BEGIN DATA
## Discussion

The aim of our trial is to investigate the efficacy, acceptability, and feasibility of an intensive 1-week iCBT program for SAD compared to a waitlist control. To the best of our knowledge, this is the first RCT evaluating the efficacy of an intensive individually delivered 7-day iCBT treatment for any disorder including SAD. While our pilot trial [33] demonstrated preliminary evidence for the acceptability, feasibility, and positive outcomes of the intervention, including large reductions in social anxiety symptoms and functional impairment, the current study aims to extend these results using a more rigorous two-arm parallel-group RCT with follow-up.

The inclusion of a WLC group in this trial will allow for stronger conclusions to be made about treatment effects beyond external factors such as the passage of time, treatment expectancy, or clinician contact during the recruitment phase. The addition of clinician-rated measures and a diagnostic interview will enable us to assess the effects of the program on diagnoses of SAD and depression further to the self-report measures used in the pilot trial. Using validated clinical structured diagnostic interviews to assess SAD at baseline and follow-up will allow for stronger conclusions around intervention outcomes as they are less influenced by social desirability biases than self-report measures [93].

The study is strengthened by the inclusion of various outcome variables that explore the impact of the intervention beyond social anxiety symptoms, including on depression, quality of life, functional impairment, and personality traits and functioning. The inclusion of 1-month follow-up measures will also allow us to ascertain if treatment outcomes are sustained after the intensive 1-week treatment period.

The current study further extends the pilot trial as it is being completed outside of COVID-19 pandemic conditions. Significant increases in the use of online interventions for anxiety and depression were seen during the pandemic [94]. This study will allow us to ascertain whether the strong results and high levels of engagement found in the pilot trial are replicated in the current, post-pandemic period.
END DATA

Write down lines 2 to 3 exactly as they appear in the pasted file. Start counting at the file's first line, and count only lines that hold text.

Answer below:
The aim of our trial is to investigate the efficacy, acceptability, and feasibility of an intensive 1-week iCBT program for SAD compared to a waitlist control. To the best of our knowledge, this is the first RCT evaluating the efficacy of an intensive individually delivered 7-day iCBT treatment for any disorder including SAD. While our pilot trial [33] demonstrated preliminary evidence for the acceptability, feasibility, and positive outcomes of the intervention, including large reductions in social anxiety symptoms and functional impairment, the current study aims to extend these results using a more rigorous two-arm parallel-group RCT with follow-up.

The inclusion of a WLC group in this trial will allow for stronger conclusions to be made about treatment effects beyond external factors such as the passage of time, treatment expectancy, or clinician contact during the recruitment phase. The addition of clinician-rated measures and a diagnostic interview will enable us to assess the effects of the program on diagnoses of SAD and depression further to the self-report measures used in the pilot trial. Using validated clinical structured diagnostic interviews to assess SAD at baseline and follow-up will allow for stronger conclusions around intervention outcomes as they are less influenced by social desirability biases than self-report measures [93].